The exploration into how the condition and treatment of the physical body affects a person’s emotional and mental health has become a signature device in filmmaker Gaspar Noé’s projects throughout his career. His latest drama, Vortex, continues that trend, in a relatable, heartfelt matter.
While Noé’s latest movie takes a drastic turn from some of his previous work, which was in part fueled by drugs and violence, Vortex ultimately proves to be one of his best efforts. The film explores how the matriarch’s diagnosis of dementia has impacted all of their lives, despite their initial inability to accept that fact.
Vortex follows an unnamed married couple, who are credited as The Mother and The Father (Françoise Lebrun and Dario Argento), as they struggle to survive their respective deteriorating health. She’s a retired therapist who’s unable to come to terms with the fact that she’s suffering from dementia. While she has occasional moments of lucidity, she’s becoming increasingly unaware of who even those closest to her are, as she doesn’t always recognize them.
The couple’s adult son (Alex Lutz), who’s struggling with his own health issues as he’s contending with substance abuse issues, is therefore left to care for his parents. With a young son of his own to care for, he becomes upset with his father, a film critic, for becoming more focused on working on his new book than being proactive in obtaining the proper treatment for his wife’s illness.
As The Son begs his parents to move into an assisted living complex so that they would receive the continuous professional care they both need, they resist the idea of leaving the home they’ve lived in for many years. As the trio contemplates the best way to move forward in their caring for their collective mental and physical health, they also emotionally reflect on their past decisions and experiences that led them to their present situation.
While Vortex is driven by a minimalist plot and dialogue that was largely improvised off of a 10-page concept created by Noé, the events in the feature still offer an emotionally poignant glimpse into the existence of a family that’s in denial of the seriousness of their current health conditions. That exploration is effortlessly brought to the screen by Lebrun, Argento and Lutz’s brilliant performances, which highlight their characters’ inability to contend with their respective mental and physical struggles.
Lebrun is the true standout star of the drama, as she plays her character with extraordinary subtlety, particularly when The Mother moves between moments of lucidity and confusion. The actress infuses her character, particularly when she has a rare moment of clarity, with a heartbreaking realization that she can no longer burden her husband and son with the responsibility of being her sole caregivers.
Noé further brought his sentimental, heartbreaking story to life through the visual language he created with the movie’s cinematographer, Benoît Debie, who presented two perspectives of the story simultaneously throughout the majority of the feature. After introducing The Mother and The Father in the establishing sequence, Vortex launches its effective split screen, which uniquely chronicles the couple’s dueling life views and perspectives.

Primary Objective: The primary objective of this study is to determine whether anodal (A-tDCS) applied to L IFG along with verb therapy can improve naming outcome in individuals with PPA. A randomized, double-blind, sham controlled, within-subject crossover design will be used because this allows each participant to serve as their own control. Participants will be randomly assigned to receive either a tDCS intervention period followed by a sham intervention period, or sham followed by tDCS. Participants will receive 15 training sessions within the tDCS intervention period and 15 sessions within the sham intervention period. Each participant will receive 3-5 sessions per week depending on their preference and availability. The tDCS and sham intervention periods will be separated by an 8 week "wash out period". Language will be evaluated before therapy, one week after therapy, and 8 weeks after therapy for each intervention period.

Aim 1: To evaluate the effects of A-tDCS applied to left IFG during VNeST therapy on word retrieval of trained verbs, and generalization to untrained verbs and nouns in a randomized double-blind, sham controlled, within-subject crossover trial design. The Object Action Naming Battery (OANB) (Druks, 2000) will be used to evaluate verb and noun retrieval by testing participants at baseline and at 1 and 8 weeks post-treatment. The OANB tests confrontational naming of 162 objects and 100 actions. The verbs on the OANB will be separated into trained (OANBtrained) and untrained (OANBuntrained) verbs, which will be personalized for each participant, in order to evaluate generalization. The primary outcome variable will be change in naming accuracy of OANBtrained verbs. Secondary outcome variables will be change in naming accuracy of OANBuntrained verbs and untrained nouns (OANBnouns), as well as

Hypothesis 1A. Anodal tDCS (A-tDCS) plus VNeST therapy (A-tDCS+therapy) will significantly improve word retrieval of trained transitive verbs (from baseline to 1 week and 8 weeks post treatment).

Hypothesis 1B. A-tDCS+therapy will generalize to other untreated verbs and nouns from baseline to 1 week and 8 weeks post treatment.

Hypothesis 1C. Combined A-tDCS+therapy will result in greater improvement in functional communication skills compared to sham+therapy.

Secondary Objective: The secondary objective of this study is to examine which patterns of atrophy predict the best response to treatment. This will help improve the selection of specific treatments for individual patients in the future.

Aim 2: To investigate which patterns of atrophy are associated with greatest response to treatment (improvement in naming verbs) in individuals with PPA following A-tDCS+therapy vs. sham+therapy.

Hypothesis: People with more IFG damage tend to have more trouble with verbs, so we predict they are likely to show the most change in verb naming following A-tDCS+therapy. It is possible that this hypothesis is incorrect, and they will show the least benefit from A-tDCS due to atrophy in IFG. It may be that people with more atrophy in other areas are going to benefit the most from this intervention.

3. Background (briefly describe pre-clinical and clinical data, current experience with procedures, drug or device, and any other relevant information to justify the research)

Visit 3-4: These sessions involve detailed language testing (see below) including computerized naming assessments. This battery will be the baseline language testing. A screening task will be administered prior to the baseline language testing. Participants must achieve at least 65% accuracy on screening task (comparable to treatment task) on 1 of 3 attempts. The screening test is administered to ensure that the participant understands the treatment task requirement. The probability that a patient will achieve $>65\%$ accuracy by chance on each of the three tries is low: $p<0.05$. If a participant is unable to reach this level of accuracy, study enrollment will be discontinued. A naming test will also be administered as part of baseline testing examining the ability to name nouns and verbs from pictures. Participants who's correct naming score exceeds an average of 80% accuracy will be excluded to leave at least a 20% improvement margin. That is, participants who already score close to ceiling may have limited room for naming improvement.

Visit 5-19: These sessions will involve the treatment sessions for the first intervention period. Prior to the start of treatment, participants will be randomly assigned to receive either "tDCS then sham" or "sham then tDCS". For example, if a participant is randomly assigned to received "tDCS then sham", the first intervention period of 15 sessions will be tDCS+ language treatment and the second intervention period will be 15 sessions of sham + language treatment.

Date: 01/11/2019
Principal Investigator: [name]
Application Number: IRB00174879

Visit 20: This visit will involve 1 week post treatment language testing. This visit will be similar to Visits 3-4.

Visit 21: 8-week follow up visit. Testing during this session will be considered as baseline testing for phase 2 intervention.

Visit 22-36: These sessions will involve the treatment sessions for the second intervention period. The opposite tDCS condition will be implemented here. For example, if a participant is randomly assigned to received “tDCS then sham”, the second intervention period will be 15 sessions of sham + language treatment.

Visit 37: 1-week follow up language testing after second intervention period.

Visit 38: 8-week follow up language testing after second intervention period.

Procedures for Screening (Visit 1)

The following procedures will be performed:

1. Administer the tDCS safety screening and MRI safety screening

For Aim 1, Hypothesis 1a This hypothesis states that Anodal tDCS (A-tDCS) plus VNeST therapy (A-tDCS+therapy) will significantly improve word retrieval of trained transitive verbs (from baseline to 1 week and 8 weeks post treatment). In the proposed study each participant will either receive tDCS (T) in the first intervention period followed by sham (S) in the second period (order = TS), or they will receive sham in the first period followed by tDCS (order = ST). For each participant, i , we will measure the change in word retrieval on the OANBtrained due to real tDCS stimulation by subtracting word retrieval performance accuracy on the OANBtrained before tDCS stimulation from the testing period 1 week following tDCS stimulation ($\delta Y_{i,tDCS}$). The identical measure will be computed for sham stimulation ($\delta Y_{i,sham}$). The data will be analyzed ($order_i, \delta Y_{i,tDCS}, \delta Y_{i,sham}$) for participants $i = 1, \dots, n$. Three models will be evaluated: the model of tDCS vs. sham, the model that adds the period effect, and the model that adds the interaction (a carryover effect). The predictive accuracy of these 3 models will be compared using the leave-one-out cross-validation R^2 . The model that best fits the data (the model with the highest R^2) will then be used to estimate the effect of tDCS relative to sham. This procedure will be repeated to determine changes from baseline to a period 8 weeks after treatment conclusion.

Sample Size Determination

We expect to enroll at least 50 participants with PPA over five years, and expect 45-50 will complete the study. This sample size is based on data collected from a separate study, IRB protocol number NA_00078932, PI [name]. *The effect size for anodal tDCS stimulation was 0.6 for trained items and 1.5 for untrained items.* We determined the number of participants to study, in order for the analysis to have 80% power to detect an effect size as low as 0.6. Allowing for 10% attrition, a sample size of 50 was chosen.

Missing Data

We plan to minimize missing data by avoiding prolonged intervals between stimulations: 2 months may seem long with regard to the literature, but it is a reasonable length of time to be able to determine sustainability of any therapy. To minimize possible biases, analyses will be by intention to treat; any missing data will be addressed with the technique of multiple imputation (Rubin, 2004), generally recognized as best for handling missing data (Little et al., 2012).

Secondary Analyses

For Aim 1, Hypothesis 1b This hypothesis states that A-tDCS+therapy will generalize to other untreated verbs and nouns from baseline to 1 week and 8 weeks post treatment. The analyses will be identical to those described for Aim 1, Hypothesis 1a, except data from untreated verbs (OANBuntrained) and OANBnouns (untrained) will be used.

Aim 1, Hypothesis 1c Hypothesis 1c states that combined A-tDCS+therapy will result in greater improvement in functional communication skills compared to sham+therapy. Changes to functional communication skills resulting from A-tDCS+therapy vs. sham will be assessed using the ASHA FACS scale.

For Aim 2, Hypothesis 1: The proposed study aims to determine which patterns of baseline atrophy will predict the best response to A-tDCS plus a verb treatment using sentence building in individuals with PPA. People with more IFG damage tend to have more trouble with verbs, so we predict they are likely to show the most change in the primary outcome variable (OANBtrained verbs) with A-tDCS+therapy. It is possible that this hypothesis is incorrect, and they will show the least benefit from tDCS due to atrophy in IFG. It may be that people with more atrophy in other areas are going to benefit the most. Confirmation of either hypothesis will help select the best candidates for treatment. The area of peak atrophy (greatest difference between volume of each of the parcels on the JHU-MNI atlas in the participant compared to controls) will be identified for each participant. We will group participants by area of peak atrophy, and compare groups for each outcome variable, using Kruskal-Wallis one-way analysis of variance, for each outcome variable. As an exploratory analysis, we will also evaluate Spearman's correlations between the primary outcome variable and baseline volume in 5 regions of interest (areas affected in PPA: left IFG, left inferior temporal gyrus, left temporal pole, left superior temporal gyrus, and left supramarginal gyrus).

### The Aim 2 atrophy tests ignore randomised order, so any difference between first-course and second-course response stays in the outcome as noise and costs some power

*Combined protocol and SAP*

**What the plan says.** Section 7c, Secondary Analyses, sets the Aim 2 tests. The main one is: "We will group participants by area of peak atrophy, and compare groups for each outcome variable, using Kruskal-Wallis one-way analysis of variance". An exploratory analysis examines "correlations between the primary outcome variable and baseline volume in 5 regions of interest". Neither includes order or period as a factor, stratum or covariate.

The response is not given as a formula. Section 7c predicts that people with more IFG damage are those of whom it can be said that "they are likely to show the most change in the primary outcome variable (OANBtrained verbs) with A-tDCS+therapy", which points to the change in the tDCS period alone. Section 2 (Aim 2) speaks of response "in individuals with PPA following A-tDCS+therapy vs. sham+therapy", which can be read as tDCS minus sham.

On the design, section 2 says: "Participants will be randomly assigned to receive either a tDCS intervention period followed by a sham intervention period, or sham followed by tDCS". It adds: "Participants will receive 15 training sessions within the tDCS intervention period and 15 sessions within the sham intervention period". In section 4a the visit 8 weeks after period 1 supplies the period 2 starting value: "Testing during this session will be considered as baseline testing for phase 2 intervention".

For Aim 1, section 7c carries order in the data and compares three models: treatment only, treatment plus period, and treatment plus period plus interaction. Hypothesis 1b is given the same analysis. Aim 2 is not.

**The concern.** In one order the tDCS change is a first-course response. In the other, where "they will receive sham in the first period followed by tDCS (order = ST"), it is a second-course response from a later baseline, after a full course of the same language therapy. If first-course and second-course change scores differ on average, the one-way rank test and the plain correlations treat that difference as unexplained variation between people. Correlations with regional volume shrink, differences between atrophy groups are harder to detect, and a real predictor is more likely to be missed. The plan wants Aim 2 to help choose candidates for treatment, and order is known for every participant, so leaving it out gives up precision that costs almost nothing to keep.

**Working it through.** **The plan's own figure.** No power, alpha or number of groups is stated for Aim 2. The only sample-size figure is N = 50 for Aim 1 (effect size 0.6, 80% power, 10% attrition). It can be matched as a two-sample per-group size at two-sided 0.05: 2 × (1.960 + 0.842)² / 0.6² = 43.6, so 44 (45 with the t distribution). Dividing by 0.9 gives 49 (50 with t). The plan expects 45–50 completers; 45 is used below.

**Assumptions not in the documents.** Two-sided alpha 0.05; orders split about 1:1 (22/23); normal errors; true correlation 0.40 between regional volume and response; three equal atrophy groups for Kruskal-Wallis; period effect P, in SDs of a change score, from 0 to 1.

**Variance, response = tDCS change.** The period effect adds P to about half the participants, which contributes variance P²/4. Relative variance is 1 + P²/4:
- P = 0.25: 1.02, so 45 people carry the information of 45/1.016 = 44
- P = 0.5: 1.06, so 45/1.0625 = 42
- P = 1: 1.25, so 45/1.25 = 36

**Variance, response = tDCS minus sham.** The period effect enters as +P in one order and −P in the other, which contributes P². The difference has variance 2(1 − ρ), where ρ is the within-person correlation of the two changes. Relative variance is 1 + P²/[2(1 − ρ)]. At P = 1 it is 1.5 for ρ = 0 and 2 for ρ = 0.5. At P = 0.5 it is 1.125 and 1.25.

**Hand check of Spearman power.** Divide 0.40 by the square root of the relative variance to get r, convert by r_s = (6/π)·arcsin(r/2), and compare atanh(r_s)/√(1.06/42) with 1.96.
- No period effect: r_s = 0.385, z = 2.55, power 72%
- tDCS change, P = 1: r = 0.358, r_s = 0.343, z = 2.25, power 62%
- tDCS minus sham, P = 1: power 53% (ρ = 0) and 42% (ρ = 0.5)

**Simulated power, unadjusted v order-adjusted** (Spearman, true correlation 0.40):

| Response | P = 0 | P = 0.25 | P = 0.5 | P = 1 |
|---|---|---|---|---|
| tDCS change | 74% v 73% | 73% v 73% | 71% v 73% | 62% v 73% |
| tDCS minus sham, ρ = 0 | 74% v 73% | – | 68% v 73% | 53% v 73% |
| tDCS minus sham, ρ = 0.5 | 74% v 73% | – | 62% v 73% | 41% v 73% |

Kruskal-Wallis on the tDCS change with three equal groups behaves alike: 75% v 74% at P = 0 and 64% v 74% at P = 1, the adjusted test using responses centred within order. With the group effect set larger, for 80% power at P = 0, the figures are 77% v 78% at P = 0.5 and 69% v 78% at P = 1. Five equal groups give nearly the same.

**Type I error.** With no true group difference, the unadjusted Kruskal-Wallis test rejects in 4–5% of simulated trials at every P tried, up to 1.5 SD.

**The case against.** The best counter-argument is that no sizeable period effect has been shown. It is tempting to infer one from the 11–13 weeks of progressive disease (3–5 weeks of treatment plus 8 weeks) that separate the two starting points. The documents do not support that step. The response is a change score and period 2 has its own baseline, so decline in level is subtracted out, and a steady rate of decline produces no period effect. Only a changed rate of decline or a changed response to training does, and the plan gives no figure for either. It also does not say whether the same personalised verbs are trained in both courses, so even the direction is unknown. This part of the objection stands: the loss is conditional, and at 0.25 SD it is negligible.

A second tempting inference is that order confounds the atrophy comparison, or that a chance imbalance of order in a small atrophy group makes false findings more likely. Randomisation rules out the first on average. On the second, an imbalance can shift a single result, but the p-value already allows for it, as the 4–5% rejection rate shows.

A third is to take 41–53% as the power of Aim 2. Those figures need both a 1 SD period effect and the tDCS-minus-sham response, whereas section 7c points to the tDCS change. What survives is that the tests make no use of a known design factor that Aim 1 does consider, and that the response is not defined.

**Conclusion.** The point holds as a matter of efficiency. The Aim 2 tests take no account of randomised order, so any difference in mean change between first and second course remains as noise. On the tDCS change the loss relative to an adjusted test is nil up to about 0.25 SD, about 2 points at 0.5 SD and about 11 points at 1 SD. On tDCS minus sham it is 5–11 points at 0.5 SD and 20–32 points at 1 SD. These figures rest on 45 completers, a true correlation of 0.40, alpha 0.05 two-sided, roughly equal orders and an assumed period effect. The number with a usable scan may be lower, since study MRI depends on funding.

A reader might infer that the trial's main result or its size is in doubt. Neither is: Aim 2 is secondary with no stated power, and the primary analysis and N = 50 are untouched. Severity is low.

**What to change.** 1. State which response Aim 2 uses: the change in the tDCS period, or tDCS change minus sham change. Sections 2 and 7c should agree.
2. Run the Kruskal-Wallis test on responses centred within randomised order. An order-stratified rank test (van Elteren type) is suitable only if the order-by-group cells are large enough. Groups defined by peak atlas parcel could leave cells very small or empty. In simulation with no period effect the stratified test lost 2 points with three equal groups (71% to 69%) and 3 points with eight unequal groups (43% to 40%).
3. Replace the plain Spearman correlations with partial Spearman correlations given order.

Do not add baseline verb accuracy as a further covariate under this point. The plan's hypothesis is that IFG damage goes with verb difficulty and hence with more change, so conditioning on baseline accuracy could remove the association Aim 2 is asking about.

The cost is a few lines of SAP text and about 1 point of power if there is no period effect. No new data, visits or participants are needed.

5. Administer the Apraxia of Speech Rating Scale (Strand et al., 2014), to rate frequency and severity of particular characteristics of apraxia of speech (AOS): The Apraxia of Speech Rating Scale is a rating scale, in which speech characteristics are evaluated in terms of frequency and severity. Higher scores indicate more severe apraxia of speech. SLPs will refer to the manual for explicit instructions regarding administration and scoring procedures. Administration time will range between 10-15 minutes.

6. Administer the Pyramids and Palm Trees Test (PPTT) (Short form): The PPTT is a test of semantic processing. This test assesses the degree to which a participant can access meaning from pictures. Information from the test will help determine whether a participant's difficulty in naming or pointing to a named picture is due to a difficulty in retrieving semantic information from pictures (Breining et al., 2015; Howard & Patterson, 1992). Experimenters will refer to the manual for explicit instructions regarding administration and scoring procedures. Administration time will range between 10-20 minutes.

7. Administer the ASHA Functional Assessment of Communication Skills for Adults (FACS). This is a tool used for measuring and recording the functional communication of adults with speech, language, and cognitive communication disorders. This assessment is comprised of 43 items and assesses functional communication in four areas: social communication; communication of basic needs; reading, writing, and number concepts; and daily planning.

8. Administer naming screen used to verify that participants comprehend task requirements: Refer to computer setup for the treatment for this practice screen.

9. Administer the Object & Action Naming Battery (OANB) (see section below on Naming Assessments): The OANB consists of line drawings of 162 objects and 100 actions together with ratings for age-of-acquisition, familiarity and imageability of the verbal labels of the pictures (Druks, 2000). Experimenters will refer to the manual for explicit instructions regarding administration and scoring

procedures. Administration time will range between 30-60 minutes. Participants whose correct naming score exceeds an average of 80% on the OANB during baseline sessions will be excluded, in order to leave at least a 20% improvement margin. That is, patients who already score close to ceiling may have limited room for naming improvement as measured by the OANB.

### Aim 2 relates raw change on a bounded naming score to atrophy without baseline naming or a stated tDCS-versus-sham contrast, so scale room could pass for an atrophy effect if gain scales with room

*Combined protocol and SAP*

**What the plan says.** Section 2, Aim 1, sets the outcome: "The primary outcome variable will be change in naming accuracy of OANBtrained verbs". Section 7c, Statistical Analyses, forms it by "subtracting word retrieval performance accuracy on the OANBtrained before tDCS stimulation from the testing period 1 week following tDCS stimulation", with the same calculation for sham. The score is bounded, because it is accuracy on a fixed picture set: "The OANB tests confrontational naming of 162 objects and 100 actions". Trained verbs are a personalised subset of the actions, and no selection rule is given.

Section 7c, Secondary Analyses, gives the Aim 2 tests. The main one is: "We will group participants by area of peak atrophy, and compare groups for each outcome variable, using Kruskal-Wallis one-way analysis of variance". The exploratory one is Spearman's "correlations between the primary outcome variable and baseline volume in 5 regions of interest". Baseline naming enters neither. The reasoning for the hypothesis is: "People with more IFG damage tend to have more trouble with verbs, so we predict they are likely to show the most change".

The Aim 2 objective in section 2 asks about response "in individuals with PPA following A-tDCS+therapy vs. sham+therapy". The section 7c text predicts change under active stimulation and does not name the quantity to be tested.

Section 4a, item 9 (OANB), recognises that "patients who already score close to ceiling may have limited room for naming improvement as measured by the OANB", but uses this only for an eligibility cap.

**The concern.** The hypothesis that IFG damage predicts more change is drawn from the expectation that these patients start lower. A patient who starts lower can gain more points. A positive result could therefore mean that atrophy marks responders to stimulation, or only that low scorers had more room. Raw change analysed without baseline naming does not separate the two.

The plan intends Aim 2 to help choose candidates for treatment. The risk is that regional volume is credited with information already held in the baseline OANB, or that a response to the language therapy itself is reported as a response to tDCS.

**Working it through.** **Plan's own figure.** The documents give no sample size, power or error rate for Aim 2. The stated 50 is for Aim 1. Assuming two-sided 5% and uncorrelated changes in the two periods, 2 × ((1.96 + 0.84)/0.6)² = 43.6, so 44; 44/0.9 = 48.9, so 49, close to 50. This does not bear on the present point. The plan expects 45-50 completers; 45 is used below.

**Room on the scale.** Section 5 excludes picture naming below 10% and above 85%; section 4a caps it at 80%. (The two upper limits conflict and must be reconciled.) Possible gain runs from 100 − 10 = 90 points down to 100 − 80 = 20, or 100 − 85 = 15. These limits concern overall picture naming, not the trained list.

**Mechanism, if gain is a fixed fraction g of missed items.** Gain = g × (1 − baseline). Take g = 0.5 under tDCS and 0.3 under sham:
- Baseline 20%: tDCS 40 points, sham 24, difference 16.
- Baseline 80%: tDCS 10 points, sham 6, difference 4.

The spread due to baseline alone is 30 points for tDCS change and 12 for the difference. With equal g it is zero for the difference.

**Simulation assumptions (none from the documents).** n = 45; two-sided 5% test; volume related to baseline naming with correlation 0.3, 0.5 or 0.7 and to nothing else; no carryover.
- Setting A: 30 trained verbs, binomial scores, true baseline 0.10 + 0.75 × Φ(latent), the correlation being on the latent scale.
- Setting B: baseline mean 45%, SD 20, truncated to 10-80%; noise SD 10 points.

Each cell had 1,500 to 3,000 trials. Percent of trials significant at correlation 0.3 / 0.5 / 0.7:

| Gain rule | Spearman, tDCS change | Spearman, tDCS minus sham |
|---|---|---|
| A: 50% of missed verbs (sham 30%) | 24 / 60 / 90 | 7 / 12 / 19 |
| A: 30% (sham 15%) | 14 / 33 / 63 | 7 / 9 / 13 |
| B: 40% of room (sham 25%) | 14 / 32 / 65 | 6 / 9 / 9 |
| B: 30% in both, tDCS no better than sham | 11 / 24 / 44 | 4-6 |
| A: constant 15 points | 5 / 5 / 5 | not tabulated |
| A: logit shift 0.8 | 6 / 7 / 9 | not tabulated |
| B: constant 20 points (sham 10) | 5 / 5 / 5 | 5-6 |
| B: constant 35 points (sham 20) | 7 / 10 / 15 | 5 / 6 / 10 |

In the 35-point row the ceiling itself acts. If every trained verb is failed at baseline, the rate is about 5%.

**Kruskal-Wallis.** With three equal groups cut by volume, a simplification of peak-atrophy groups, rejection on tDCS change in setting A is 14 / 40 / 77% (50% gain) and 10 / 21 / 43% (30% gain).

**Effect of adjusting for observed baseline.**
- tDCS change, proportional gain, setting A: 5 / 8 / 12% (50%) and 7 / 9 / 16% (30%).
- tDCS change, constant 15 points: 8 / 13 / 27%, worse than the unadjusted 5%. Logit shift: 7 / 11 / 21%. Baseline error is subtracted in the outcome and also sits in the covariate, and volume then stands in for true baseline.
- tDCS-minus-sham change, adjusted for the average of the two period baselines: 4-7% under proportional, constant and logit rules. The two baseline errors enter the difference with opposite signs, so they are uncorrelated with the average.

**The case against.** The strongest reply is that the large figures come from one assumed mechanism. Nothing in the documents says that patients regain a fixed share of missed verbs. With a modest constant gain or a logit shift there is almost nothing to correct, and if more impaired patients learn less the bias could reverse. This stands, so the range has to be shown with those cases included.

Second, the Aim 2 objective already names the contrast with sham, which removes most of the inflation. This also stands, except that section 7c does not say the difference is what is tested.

The drama’s captivating visual style of following the characters in close proximity makes it feel as though it’s a day-in-the-life documentary that explores the struggle to contend with the difficulties of people’s declining health. Whether showcasing the characters from different angles in the same room or following their separate actions throughout the couple’s small apartment, the dueling frames allow the filmmakers to offer a powerful reflection on the unique perspectives the characters have on the same situation.
While Debies precise cinematography commands immediate attention for its emotional chronicling of the family’s unique perspectives, the work of Vortex’s production designer, Jean Rabasse, is just as tantalizing throughout the story. He crafted a cluttered, rundown apartment that feels equally sentimental and claustrophobic. The rooms are cramped with the items the family has accumulated over the years, which serves as both a powerfully visual backstory about their lives and representation that their current health situations are limiting their quality of life.
Vortex is a grounded, emotional and poignant exploration into the difficulties faced by a family that’s struggling to care for the matriarch as her health continues to decline in her older years. Lebrun plays the character with extraordinary subtlety as she makes the heartbreaking realization that she can no longer burden her husband and son with the responsibility of being her sole caregivers. With the aid of the movie’s stunning visuals, from Debie’s stellar split screen cinematography to Rabasse’s lived-in production design, the feature is a relatable, true-to-life chronicle about the struggles of care giving in modern society.